• 0 avatar
      carve

      That interior looks pretty awful by today’s standards.  Very cheap.  Some real chrome, but lot of chrome plastic, and bare, hard plastic, too.  Rubber on the floor.  Plasticy steering wheel.  Exposed screw heads all around.  Fake looking fake wood. I’d take a modern Infiniti or BMW interior any day of the week.  This is well into the downfall of Cadillac as a Chevy with thicker leather.  There’s nothing special about this car.

      For luxury, it has power windows and mirrors…two ashtrays…AC…a radio.  Column shifter slushbox.  Probably a soft, floaty ride.  I don’t see what makes that the pinnacle of luxury.

      The exterior, while distinctive, isn’t nice.  That squared off hood bulge and front-fins are very awkward.  So is the boroque grille.  The rear fenders look like a fat woman’s hips.  The padded vinyl roof is something that should’ve never happened.  Then we have the torsion beam rear axle…on a “luxury car”.

      At least your 80 hp sports cars had interesting styling and handeled well.  70′s Japanese cars were ugly, too, but at least they represented a new paradigm in quality and efficiency.

    • 0 avatar
      relton

      Actually the rear axle is not a torsion beam axle, it is a solid axle mounted on leaf springs. And, they’re single leaf leaf springs, the steel rolled to a variable thickness. 4 shock absorbers, too.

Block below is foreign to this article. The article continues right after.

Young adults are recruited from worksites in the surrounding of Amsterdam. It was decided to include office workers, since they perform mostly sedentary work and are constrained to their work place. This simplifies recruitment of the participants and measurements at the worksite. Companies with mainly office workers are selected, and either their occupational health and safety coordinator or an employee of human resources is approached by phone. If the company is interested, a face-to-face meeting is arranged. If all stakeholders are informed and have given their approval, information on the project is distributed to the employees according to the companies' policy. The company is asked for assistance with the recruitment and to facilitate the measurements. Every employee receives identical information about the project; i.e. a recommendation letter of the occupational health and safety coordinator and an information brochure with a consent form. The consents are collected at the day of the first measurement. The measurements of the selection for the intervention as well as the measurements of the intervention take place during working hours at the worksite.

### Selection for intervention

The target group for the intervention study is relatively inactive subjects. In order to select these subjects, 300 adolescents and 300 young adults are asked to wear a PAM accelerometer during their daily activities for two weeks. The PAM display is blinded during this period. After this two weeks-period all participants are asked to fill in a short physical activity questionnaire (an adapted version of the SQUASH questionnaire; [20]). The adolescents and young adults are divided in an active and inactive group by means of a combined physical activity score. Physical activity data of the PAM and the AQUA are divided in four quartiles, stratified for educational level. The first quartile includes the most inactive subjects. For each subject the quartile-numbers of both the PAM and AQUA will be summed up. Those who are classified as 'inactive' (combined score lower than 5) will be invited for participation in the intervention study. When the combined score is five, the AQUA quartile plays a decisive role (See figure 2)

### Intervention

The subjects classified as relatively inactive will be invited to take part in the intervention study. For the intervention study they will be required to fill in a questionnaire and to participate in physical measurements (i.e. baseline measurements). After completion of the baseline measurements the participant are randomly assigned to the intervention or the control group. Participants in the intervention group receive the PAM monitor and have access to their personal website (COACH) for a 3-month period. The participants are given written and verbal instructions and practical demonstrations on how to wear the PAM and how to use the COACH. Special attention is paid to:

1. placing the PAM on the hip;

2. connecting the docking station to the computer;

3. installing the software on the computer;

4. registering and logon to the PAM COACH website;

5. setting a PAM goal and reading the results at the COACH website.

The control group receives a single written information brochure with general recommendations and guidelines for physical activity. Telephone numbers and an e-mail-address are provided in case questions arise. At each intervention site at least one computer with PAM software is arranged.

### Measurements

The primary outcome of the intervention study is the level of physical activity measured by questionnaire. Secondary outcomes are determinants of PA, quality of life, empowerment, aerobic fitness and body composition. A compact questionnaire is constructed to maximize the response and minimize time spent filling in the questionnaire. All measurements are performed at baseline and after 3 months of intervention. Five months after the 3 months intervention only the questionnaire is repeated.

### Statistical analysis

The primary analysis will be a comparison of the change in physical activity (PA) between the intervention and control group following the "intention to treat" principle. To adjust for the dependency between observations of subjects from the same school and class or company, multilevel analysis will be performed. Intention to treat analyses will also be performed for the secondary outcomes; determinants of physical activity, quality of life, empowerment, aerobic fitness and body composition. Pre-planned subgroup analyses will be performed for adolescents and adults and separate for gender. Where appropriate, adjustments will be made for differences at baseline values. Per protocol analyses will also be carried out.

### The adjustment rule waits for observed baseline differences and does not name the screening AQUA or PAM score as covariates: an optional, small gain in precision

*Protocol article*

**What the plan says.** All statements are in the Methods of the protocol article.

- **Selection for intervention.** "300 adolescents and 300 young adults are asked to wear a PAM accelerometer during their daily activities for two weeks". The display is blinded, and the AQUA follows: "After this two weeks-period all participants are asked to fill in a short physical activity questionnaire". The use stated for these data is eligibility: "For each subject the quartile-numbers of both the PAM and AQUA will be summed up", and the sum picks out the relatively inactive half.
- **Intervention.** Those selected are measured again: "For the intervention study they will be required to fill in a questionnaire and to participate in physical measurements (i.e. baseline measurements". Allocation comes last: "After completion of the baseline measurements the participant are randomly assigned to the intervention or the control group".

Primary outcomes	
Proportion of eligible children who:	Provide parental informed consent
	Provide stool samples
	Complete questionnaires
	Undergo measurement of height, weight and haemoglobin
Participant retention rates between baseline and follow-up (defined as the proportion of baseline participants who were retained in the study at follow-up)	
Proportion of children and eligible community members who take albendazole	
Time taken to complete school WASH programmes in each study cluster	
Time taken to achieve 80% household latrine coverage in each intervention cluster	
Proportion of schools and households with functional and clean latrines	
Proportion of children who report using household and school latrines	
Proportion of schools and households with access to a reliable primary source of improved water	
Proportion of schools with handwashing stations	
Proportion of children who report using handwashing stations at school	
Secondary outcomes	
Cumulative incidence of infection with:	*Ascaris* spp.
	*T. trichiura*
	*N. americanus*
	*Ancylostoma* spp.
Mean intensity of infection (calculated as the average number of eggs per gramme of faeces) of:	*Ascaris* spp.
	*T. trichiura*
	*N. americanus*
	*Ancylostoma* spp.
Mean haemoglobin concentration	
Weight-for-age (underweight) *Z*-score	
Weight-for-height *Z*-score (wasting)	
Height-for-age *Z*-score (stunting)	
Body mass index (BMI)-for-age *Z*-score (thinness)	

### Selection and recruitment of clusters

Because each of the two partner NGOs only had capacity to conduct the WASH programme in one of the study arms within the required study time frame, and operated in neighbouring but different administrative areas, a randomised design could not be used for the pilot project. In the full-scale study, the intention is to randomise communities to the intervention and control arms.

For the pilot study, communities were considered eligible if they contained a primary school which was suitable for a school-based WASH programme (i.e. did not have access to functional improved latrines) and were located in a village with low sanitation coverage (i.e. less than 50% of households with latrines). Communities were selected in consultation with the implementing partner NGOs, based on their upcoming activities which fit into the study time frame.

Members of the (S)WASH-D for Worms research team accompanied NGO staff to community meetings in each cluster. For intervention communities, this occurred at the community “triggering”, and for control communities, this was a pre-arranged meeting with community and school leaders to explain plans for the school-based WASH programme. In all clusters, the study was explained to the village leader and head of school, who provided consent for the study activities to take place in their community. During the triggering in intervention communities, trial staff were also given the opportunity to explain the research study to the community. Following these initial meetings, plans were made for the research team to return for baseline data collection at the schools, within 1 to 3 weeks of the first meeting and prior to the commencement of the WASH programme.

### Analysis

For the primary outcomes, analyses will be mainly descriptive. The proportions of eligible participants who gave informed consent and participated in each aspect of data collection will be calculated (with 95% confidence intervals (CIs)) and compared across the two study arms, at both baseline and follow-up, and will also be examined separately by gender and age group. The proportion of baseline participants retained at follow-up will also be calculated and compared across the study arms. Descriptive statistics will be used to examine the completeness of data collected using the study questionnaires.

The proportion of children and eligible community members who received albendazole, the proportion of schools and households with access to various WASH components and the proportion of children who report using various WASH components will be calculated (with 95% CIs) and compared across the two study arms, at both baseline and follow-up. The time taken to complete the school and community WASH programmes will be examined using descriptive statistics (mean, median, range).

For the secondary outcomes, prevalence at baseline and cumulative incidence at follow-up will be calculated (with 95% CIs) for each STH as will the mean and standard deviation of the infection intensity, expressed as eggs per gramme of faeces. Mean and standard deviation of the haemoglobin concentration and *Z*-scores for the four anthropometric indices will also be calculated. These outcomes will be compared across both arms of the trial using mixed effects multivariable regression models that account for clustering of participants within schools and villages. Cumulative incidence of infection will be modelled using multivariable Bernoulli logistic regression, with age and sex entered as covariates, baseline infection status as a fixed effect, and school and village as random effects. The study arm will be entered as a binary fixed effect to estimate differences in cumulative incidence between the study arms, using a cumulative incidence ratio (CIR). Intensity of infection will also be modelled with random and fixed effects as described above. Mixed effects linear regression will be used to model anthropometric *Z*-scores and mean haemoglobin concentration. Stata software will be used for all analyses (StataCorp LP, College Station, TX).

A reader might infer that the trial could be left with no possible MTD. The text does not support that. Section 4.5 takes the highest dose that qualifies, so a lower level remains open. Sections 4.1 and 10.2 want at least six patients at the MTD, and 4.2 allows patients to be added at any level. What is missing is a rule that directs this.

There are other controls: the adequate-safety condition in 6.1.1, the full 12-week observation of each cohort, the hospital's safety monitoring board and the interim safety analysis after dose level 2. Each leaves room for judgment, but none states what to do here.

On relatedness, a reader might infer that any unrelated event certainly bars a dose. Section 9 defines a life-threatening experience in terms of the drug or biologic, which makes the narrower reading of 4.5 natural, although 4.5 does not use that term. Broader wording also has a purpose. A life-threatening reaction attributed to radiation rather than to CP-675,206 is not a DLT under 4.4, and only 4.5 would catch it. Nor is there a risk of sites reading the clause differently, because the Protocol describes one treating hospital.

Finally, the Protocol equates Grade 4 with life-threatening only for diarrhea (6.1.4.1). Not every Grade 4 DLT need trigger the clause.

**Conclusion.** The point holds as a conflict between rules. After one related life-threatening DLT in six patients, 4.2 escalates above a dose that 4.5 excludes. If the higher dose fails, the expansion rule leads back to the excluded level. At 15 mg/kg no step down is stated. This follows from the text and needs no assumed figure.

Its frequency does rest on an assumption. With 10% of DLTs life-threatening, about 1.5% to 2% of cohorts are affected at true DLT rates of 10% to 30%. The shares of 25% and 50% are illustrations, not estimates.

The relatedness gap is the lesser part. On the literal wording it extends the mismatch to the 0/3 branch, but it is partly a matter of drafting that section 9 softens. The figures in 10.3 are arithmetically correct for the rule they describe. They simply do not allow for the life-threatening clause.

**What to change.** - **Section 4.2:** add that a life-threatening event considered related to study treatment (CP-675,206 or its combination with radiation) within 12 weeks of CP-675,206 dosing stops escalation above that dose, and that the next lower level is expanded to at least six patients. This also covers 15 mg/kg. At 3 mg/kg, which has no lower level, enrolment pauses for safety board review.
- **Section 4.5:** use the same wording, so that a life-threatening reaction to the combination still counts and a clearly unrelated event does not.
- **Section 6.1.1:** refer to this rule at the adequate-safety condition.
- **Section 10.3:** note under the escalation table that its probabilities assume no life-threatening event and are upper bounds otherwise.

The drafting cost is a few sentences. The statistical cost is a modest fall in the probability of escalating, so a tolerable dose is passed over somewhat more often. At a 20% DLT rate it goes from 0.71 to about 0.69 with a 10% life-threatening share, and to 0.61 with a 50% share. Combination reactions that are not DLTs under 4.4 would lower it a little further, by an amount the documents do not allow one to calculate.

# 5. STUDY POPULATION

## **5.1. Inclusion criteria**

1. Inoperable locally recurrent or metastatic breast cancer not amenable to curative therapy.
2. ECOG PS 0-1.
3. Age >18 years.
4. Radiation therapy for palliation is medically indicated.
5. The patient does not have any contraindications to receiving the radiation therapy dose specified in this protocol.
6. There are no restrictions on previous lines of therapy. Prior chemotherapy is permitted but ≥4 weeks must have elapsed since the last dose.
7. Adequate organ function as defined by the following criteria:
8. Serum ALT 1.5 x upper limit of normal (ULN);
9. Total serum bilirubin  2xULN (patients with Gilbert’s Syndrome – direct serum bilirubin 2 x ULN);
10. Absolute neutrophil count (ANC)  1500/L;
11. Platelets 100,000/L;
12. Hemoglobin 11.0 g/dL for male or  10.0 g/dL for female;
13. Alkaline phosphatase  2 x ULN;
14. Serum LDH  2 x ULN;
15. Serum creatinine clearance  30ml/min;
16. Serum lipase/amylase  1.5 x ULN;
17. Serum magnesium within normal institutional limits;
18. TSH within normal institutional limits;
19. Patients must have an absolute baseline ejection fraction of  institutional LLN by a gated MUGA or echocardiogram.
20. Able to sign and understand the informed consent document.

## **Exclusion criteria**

The front torsion bars are variable rate. They are mounted to bend as well as twist, to give a rising rate.

      From the driver’s seat, there are no visible screws in my 70 Eldo. This one has an earlier style instrument panel, and the pictures are taken from a lower angle than normal viewing.

      The 70 Eldo was the first Cad with the 500 CID engine. There are 2 little emblems that say “8.2 litres”.

      It’s easy to make fun of old cars like these, and overlook the real engineering that went into them.

      Bob

    • 0 avatar
      carve

      Relton- look at the pic of the switchgear on the armrest.

    • 0 avatar
      tonyola

      carve:
       
      I can assure you from experience that every bit of brightwork in that interior was metal, not plastic. Plastic chrome was not being used yet in 1967, especially on premium cars.

    • 0 avatar
      geeber

      If I recall correctly, these came with real wood for the interior. The “rubber on the floor” that I see is the built-in mat on the driver’s side, which buyers expected at that time. These cars were otherwise built with fully carpeted floors.

      Comparing this Eldorado to a modern-day BMW or Inifinti isn’t fair…ANY 1967 car, short of a Rolls Royce, is going to have a spartan interior compared to new cars.

      The real comparison is to other 1967 cars, and the Eldorado comes off quite well. A contemporary Mercedes was rather spartan inside, and its air conditioning and sound system were jokes compared to what Cadillac offered. Cadillac was the world leader in automotive HVAC systems at this time. The power accessories on a Cadillac were reliable and efficient, while many imports only offered these as options (if they were available at all), and they usually weren’t particularly reliable.

      Jaguars offered real wood and leather, which you could admire while waiting for the tow truck. Which happened quite often with those cars.